God’s less than stellar representation-a lectio divina on Matthew 3:1-12

John the Baptizer was a strange character indeed, certainly not the kind of emissary one might send to the front of an important parade. He might have been the equivalent of the dorky computer nerd of the Ned Flanders variety donning a leisure suit, white socks and sandals acting as ambassador to the Pope – not exactly the type of Wall Street trader, briefcase-toting, pinstripe 3-piece one would expect to herald the arrival of Donald Trump. Yet, here he is; skinner than a flagpole, unkempt, dried honey on his fingertips, locust parts stuck in his beard, boney ass peeking out from under flea-infested animal skins smelling worse than a fish packing plant and shouting like a madman, “Repent for the kingdom of heaven has come near.”

John’s arrival on the scene is poignantly picturesque of the bigger narrative taking place with the One he is proclaiming as the living recapitulation of the ongoing “out of Egypt” motif God is so fond of. Instead of forty years of wandering born of disobedience, Jesus, would later face and defeat his demons in forty days; a feat worth trumpeting on any level! It is God saying, “alright, since this didn’t work so well the first time with my national people, let’s try this at a deeper level through a chosen group from everywhere in the name of my son.”

What is rather apparent is just how ready for John the Israelites were. With little question they came in droves to see and hear him and allow his grubby hands to baptize them in the Jordan. This tells me that this was one thirsty people, primed and ready for the Elijah-styled prophet whose radical nature and message was the stuff of lore; of the Torah. It tells me that this was a people well aware of God’s very loud silence for such a long time. For them, to hear a voice, any voice, was to hear the Voice.

The message of John was the same as that of Jesus: the kingdom of God – a kingdom immanent and hopeful but ominous. A kingdom suggests many things. One is confronted with the reality of the One to whom is owed allegiance, property, relationships – the stuff of life. It also tells me that whoever this Jesus is, he doesn’t come merely to molly coddle our pre-existing ideas about ourselves, the world, God and how all of these work together. No, John is telling us that our tiny, insignificant ideas about life are about to be stretched to the breaking point. The kingdom of God is the wake created by the ocean-liner of God brushing up alongside the dingy of our heavenly imaginations; overwhelming, subsuming them. And, if God was primarily interested in helping us understand, he would have sent a more well read and respectable Pharisee to explain rather than a grimy holy man to evoke. God doesn’t want students as much as followers.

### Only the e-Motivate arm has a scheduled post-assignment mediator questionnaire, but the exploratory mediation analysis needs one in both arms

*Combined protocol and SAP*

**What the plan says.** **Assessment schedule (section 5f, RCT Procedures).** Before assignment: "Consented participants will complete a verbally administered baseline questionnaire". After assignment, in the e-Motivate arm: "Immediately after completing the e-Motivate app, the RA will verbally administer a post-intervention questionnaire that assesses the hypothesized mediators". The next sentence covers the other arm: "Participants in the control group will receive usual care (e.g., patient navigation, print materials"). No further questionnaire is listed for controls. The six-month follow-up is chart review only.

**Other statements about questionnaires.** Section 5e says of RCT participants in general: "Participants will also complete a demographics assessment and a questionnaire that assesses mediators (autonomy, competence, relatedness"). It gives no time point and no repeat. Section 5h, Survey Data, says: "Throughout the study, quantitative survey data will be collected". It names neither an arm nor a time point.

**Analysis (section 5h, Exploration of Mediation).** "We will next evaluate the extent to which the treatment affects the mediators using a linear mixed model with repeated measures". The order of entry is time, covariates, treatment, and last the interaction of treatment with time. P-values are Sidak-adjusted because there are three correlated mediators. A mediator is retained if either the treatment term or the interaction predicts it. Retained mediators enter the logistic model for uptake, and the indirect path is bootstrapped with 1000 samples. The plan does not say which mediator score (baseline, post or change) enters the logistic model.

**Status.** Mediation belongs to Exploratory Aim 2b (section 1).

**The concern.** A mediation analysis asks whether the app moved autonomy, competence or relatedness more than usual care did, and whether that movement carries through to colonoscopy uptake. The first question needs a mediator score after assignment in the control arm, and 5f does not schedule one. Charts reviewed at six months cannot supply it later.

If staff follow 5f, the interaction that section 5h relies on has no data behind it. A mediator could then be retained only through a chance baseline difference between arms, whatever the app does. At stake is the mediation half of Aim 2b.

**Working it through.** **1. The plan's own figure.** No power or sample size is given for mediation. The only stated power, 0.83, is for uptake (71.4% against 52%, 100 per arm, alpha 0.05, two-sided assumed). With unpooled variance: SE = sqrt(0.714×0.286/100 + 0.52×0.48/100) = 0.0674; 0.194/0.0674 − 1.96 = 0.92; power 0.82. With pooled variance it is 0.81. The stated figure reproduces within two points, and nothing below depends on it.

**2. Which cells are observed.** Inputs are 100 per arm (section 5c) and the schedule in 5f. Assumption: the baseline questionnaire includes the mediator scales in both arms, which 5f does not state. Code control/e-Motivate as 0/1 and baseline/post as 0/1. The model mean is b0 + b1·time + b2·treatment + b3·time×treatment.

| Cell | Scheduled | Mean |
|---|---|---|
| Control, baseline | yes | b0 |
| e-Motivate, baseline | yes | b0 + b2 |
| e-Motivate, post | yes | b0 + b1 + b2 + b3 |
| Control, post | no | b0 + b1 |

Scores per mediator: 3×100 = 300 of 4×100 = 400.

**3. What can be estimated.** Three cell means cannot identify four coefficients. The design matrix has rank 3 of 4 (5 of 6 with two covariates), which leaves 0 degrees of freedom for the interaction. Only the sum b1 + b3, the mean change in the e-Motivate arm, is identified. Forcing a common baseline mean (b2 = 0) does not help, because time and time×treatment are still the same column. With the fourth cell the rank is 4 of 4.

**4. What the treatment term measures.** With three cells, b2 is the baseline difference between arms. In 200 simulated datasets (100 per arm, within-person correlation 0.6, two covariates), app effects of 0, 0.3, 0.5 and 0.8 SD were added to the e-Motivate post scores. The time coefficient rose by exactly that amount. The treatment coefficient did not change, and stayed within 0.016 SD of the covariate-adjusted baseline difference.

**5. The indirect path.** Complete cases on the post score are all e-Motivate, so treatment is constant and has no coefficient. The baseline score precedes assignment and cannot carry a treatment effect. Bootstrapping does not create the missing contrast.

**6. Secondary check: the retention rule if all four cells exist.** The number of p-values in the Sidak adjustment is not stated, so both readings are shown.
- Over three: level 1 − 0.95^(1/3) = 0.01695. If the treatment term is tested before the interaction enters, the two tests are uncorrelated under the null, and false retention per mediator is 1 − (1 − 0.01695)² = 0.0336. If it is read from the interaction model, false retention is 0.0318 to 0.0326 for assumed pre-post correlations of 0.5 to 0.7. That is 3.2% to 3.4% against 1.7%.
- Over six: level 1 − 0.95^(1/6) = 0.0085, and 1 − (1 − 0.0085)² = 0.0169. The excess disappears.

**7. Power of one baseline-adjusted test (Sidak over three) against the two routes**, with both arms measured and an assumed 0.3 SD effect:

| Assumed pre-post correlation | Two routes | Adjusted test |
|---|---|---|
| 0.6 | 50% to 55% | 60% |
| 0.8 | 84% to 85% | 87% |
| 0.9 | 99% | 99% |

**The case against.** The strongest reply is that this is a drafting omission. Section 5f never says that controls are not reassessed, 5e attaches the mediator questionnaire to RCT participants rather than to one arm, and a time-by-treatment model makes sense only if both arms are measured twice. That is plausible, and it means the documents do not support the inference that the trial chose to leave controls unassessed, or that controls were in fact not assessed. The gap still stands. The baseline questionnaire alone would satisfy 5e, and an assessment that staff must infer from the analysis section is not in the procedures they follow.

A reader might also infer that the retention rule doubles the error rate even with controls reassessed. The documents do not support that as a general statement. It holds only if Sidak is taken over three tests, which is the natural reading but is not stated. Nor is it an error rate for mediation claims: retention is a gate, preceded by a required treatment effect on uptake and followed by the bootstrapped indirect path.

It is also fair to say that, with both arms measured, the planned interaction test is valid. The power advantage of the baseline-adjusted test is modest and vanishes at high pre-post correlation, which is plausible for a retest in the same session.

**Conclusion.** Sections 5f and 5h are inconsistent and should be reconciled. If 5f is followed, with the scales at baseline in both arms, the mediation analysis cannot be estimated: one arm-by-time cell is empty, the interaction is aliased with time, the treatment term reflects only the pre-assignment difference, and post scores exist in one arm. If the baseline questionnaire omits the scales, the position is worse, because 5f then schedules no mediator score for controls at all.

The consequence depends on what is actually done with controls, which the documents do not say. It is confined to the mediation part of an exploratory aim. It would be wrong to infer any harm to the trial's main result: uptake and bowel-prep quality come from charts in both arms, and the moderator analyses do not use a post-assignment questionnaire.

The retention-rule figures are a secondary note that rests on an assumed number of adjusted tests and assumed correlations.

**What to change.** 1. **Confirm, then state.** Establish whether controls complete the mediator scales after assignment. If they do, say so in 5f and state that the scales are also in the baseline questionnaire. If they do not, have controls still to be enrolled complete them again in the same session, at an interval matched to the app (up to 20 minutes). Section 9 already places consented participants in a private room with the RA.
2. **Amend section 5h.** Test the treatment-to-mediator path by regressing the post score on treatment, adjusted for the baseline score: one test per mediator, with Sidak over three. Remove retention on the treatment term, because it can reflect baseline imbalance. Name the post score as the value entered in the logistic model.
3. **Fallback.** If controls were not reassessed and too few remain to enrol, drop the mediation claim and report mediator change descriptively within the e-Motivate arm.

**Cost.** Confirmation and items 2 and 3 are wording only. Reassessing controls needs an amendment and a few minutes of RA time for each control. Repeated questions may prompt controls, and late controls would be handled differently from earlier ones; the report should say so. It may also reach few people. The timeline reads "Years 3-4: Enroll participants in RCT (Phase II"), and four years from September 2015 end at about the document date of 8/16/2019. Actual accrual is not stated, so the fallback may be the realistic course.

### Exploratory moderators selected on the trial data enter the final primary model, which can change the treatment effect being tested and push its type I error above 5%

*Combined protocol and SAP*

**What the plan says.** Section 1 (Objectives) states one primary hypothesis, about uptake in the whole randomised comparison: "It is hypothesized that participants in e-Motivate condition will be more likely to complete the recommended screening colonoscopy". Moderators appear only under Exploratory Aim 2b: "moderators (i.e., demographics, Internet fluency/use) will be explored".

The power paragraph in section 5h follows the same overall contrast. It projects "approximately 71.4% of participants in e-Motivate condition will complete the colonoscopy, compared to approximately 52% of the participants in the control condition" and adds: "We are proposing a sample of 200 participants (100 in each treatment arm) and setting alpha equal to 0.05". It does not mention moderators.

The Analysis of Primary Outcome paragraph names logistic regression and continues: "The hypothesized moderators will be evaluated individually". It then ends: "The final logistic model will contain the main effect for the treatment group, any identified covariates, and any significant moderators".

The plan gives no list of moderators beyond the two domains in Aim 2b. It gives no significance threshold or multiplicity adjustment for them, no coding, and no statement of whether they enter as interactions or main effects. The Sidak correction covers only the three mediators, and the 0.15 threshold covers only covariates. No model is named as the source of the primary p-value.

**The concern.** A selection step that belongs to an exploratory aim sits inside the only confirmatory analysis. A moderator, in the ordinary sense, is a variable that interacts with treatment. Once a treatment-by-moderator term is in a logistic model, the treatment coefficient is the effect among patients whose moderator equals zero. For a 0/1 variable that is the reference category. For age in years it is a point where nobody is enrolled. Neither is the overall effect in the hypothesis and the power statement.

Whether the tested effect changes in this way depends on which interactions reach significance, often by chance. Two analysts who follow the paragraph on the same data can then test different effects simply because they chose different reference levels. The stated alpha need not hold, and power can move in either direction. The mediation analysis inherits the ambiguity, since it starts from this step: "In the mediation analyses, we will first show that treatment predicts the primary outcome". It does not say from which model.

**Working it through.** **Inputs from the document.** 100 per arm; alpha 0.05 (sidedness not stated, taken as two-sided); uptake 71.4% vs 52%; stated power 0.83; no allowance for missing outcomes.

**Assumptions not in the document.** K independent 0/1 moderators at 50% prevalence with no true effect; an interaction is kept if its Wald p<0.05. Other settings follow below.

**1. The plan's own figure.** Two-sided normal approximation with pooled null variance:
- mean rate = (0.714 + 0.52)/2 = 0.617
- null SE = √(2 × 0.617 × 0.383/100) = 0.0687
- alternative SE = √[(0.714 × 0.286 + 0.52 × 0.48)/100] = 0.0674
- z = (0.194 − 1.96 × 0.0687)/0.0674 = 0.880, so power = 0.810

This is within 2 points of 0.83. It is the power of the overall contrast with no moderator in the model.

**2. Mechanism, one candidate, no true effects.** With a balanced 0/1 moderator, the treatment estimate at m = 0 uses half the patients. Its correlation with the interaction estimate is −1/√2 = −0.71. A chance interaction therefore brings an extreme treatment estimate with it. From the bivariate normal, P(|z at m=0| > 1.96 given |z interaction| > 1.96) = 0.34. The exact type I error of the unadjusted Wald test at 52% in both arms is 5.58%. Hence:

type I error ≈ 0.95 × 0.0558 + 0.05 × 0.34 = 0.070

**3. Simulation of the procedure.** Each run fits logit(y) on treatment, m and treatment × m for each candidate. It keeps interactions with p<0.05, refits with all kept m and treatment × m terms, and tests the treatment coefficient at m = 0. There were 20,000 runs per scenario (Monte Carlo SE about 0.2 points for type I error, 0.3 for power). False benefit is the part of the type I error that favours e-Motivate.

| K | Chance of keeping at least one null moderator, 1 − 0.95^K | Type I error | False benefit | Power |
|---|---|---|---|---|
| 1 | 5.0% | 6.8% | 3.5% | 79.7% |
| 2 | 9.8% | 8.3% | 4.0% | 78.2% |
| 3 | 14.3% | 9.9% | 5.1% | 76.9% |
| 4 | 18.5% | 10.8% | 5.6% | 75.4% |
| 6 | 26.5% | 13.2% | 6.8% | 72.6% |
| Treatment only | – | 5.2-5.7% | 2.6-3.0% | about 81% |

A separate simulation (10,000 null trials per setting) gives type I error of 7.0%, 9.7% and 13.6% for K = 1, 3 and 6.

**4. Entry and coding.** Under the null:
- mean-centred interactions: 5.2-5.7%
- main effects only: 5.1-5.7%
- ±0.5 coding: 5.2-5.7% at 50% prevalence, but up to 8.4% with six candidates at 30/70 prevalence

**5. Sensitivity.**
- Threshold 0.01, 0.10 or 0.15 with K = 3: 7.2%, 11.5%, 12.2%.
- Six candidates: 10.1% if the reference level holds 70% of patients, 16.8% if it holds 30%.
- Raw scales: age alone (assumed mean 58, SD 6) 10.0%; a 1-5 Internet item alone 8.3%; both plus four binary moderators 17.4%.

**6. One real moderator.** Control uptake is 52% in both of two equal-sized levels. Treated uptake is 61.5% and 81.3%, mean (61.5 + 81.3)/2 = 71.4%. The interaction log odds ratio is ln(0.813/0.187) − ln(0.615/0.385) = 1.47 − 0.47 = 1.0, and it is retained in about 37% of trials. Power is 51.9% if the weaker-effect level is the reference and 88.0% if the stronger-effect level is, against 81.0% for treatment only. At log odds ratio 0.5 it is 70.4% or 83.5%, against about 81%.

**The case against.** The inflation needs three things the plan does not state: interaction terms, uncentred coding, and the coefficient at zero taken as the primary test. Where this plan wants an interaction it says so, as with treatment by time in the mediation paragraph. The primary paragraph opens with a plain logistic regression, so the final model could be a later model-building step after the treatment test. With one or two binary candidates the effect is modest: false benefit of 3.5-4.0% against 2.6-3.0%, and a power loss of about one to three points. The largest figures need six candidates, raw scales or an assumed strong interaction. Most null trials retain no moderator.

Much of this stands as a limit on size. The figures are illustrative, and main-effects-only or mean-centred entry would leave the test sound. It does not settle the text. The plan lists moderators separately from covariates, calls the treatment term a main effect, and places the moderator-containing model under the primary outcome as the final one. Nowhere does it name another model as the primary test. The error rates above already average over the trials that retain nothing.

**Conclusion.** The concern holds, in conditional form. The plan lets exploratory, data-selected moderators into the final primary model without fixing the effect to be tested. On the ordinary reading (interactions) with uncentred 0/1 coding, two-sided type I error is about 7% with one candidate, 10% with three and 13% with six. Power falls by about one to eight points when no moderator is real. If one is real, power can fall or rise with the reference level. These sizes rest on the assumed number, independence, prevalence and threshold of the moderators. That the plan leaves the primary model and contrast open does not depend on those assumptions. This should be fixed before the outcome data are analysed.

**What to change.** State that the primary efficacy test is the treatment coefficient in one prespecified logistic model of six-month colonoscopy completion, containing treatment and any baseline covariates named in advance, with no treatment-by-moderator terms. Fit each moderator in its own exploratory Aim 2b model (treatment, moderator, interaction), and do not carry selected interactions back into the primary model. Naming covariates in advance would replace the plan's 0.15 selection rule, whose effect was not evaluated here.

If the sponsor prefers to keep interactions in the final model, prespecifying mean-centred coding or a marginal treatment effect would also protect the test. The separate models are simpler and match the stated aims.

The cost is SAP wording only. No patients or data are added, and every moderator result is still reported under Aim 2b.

At the time of writing the world sits poised with necks craned and eyes scanning the horizon for the apparent return of Jesus-or at least says radio announcer, Harold Camping. He is only one of many to do similarly. Is this really the sort of questionable character God wants as mouthpiece? If we think Camping to be some insane doomsday wacko, imagine what we would think John the Baptizer to be. He, too, is confidently trumpeting a prophetic sounding message that sounds eerily similar. Apparently, the God of the universe is fine with less than stellar representation.

This has been the case throughout history. When we scan the backwards horizon, it is filled with buffoons, power mongers, horny old men and troublemakers all who claim the name of Christian but whose contributions to kingdom life were dubious at best. And yet, if God is quite happy to be so strangely represented, seen in the same prophetic picture, as John the wild-eyed-scraggly-one, what might God think of me?

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